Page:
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Kalama Sutta

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The Kalama Sutta is one of the most famous teachings of the Buddha. In this teaching, the Buddha visits the Kalamas, a people of ancient India who were growing weary of hearing so many competing philosophies and religions of various teachers passing through and they wished for instruction on how to choose which philosophy is best. The Kalama Sutta is referenced to Anguttara Nikaya 3.65.

In this sutta, the Buddha outlines a procedure that many scholars have likened to modern scientific method, with its use of personal observation and testing.

The Buddha’s Charter of Free InquiryEdit

Nine ways not to believe in something:

“Do not believe in something because it is reported. Do not believe in something because it has been practiced by generations or becomes a tradition or part of a culture. Do not believe in something because a scripture says it is so. Do not believe in something believing a god has inspired it. Do not believe in something a teacher tells you to. Do not believe in something because the authorities say it is so. Do not believe in hearsay, rumor, speculative opinion, public opinion, or mere acceptance to logic and inference alone. Help yourself, accept as completely true only that which is praised by the wise and which you test for yourself and know to be good for yourself and others.”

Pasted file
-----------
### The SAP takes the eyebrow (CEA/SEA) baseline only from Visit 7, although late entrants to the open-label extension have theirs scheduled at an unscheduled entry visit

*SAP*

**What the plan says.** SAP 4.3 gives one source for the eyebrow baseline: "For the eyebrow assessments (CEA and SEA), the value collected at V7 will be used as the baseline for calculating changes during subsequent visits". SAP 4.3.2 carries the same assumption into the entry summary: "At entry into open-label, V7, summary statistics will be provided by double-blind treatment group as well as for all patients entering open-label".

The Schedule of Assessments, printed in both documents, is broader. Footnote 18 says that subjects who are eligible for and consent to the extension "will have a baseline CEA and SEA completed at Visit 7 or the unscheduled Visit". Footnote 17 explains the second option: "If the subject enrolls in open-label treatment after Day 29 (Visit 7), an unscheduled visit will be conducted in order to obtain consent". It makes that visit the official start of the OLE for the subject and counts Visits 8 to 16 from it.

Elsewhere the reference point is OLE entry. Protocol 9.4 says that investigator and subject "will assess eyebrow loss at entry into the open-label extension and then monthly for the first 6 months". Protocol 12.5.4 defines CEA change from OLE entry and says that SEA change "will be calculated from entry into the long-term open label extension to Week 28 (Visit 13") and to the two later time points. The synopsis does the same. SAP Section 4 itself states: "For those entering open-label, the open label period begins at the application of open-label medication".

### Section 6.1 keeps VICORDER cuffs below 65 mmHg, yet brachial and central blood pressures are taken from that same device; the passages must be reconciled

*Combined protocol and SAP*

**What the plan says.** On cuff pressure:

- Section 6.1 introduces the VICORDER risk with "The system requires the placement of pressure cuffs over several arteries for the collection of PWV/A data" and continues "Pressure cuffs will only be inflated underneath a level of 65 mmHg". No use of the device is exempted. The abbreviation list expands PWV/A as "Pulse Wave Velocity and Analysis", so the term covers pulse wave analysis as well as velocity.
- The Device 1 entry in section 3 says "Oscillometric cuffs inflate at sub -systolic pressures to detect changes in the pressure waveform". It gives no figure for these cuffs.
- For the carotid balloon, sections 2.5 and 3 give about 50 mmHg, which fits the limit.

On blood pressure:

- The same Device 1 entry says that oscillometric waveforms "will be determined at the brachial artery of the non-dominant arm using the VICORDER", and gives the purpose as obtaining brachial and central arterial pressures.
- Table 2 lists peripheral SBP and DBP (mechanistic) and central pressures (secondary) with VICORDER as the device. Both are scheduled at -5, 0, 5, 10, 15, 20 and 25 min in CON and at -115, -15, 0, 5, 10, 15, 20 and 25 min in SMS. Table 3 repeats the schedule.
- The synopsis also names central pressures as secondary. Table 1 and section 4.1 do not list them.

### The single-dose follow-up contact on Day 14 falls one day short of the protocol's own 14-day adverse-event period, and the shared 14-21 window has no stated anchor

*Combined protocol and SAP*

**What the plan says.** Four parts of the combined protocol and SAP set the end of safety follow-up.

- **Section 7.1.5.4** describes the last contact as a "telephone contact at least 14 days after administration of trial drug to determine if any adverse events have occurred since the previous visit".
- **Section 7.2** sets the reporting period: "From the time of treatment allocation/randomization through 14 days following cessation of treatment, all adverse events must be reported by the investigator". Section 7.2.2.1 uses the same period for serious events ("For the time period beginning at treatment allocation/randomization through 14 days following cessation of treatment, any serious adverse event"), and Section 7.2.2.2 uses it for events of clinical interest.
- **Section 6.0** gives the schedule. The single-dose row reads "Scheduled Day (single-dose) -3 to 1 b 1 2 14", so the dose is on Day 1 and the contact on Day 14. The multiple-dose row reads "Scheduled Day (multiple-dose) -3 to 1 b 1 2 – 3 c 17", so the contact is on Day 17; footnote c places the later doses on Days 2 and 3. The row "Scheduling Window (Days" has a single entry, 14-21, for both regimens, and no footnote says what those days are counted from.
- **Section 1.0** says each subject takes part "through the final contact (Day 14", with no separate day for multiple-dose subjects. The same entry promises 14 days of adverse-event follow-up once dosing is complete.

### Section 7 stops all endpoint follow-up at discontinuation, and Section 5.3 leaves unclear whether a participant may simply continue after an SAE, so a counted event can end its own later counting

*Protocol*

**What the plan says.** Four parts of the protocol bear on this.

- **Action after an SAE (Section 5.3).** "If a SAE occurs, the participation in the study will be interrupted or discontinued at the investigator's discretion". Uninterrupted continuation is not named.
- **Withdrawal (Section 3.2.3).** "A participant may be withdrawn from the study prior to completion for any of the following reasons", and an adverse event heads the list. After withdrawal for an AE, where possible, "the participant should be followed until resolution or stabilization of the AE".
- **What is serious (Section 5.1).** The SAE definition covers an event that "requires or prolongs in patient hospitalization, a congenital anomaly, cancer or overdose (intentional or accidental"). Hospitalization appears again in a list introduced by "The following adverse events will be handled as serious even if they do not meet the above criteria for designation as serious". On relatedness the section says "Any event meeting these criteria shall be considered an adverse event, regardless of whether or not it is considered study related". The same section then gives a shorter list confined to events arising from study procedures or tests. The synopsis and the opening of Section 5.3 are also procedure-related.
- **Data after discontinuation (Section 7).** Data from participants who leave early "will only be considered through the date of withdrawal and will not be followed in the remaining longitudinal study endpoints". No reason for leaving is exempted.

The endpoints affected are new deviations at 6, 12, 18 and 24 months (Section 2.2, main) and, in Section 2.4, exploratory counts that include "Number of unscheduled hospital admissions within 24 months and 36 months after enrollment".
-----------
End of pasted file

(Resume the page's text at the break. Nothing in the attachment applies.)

Metta and the Brahma Viharas; loving kindness and the divine emotionsEdit

“Now, Kalamas, one who is a disciple of the noble ones — thus devoid of greed, devoid of ill will, undeluded, alert, and resolute — keeps pervading the first direction [the east] — as well as the second direction, the third, and the fourth — with an awareness imbued with good will. Thus he keeps pervading above, below, and all around, everywhere and in every respect the all-encompassing cosmos with an awareness imbued with good will: abundant, expansive, immeasurable, free from hostility, free from ill will.

He keeps pervading the first direction — as well as the second direction, the third, and the fourth — with an awareness imbued with compassion. Thus he keeps pervading above, below, and all around, everywhere and in every respect the all-encompassing cosmos with an awareness imbued with compassion: abundant, expansive, immeasurable, free from hostility, free from ill will.

He keeps pervading the first direction — as well as the second direction, the third, and the fourth — with an awareness imbued with appreciation. Thus he keeps pervading above, below, and all around, everywhere and in every respect the all-encompassing cosmos with an awareness imbued with appreciation: abundant, expansive, immeasurable, free from hostility, free from ill will.

He keeps pervading the first direction — as well as the second direction, the third, and the fourth — with an awareness imbued with equanimity. Thus he keeps pervading above, below, and all around, everywhere and in every respect the all-encompassing cosmos with an awareness imbued with equanimity: abundant, expansive, immeasurable, free from hostility, free from ill will.”

ReferencesEdit

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